Rabea Allos is the co-founder and member of the executive committee of the Catholic Refugee Sponsors Council. Rabea has advocated for refugees since 2005, particularly for Christians and other vulnerable minorities from the Middle East. He has appeared a few times in Canadian Parliamentary Committees, including Foreign Affairs and Citizenship & Immigration.

Immigration is a vital sector and dynamic of the Canadian Economy. Immigrants keep the growth of our economy on the proper trajectory. Their numbers in the workforce keep the Canadian Pension Fund afloat.

Immigration levels are always a source of debate: too many; not skilled enough; too old; no net benefit or a drain on our social programs. But regardless of what your position is on immigration,  Canada’s declining birth rate aging population and labour shortage crisis reveal that immigration is an integral part of Canada.

The federal government’s 2022 immigration target is 431,000. Whether this number is based on any performance criteria is another matter. However, there is no independent Parliamentary Officer to track the functioning of the department for the House of Commons and for the Canadian public.

For example, Immigration, Refugees and Citizenship Canada (IRCC) does not disclose retention rates, so the public doesn’t know whether the recruitment is efficient (recruits or approved “ideal numbers”) or effective (success rate measured by the numbers who strive to contribute to the country once landed). Knowledge of these retention rates is especially important for decision-makers looking to build support for one immigration stream or another.

How do we know that there is a retention problem? In 2019, the Munk Centre published a summary of all existing literature and numbers on retention. The report details how Ottawa “estimates” and “lowballs” the retention rates and numbers while agreeing that, as of 2011, there were at least 3.0 million Canadians living abroad,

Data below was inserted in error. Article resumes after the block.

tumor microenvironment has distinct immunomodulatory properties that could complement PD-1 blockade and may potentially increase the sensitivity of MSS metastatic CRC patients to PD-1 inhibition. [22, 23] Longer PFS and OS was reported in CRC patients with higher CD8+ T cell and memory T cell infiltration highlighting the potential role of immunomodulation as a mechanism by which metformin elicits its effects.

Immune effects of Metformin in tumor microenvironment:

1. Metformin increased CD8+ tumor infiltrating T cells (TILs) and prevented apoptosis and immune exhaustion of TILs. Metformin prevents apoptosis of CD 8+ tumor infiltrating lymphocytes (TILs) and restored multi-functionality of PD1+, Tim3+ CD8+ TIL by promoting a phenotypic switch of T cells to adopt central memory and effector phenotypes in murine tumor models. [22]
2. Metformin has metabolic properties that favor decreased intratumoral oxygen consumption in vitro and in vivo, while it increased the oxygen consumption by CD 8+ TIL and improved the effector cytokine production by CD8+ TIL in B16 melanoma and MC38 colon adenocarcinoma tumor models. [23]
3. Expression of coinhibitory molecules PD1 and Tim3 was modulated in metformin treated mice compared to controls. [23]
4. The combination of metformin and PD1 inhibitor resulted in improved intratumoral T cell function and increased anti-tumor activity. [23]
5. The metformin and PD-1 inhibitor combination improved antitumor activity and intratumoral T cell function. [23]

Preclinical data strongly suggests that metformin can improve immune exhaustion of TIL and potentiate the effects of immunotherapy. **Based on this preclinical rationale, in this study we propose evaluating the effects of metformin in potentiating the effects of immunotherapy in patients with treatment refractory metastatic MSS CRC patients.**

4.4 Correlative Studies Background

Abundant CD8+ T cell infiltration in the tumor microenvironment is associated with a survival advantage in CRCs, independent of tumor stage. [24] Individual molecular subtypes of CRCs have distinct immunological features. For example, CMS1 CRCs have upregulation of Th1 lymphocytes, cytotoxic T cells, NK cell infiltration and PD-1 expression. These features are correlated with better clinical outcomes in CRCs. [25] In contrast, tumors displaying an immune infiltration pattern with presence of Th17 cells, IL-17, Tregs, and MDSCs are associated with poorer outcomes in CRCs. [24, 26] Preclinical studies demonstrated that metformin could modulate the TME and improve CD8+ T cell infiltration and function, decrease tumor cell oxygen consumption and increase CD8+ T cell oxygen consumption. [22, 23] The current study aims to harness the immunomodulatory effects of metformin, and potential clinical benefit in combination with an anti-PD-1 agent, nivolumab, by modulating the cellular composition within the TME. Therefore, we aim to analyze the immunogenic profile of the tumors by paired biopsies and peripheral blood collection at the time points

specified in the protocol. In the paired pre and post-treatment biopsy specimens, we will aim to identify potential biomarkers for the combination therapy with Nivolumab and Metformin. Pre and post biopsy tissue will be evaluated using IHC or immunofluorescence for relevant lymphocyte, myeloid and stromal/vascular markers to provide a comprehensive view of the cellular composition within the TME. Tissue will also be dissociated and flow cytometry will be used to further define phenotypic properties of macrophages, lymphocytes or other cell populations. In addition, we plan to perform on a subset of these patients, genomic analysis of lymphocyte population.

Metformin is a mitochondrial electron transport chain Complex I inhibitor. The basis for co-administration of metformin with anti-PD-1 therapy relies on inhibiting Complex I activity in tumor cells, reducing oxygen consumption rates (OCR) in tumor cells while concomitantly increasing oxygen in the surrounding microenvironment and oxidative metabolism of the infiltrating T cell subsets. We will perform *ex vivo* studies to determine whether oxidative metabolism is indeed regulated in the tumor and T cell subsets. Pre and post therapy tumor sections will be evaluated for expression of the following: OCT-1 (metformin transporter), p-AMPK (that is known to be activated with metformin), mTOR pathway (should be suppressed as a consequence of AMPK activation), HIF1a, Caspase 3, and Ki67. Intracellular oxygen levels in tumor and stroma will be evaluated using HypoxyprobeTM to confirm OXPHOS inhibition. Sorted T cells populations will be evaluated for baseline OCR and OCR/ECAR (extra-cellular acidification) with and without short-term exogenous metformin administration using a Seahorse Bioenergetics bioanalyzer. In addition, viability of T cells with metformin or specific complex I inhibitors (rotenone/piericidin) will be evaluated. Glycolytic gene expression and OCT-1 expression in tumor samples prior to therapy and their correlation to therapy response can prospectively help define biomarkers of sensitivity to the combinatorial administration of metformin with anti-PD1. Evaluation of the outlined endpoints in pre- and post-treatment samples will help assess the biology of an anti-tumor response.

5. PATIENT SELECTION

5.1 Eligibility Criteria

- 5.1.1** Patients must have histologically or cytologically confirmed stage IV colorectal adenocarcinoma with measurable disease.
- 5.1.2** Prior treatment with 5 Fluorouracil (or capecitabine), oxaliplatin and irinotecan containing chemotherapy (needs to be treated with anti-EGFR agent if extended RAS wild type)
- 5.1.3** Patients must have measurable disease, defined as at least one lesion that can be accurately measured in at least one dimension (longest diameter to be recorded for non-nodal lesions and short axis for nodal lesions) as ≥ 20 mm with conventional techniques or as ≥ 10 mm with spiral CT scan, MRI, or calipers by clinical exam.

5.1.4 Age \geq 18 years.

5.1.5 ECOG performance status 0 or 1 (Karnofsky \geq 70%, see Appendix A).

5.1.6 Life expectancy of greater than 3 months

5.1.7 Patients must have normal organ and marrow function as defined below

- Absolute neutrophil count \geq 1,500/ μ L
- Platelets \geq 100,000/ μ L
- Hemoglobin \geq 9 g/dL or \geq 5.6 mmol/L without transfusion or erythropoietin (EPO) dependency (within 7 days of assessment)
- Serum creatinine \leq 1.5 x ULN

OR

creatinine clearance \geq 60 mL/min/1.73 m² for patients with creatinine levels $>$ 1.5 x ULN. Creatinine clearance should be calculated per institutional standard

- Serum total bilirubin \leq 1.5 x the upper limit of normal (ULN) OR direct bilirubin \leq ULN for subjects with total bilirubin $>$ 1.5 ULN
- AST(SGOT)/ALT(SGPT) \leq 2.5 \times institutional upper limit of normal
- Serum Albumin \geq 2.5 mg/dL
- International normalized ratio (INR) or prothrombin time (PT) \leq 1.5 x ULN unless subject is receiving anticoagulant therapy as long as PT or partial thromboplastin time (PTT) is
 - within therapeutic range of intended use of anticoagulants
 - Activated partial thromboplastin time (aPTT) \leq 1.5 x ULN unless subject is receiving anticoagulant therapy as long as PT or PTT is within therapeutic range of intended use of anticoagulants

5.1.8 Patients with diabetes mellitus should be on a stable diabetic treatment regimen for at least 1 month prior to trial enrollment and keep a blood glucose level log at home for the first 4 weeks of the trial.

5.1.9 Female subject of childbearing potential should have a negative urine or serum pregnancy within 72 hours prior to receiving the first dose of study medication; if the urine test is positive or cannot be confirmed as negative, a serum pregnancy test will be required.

The Munk Report acknowledges that nothing much has been written on the subject since a 2011 report by the Asia Pacific Foundation.

There are several immigration streams. Knowing which stream has higher retention, would give the government direction on where to focus immigration policies. Streams with low retention rates tend to muck up the system with higher backlogs.

While IRCC can provide annual intake [landed] numbers for all streams, it does not provide any “exit”  (naturalized Canadians and immigrants leaving Canada) numbers. There is no audit of the “net numbers” (those landing as immigrants vs those leaving Canada). Crudely put, there is no analysis of “people in, people out,” and no measurement of performance outcomes.

Two problems immediately come to mind. First is the number of naturalized Canadians who leave Canada annually – effectively abandoning the investment made in going through the process of immigration. Estimates based on a study by Statistics Canada in December 2018, suggest annual numbers in the 200,000 range.

If this is the case, is IRCC obligated to inflate the annual landing targets to 431,000 just to cover the economic loss of 200,000 Canadians leaving Canada? If that many are leaving, of what value are IRCC’s policies?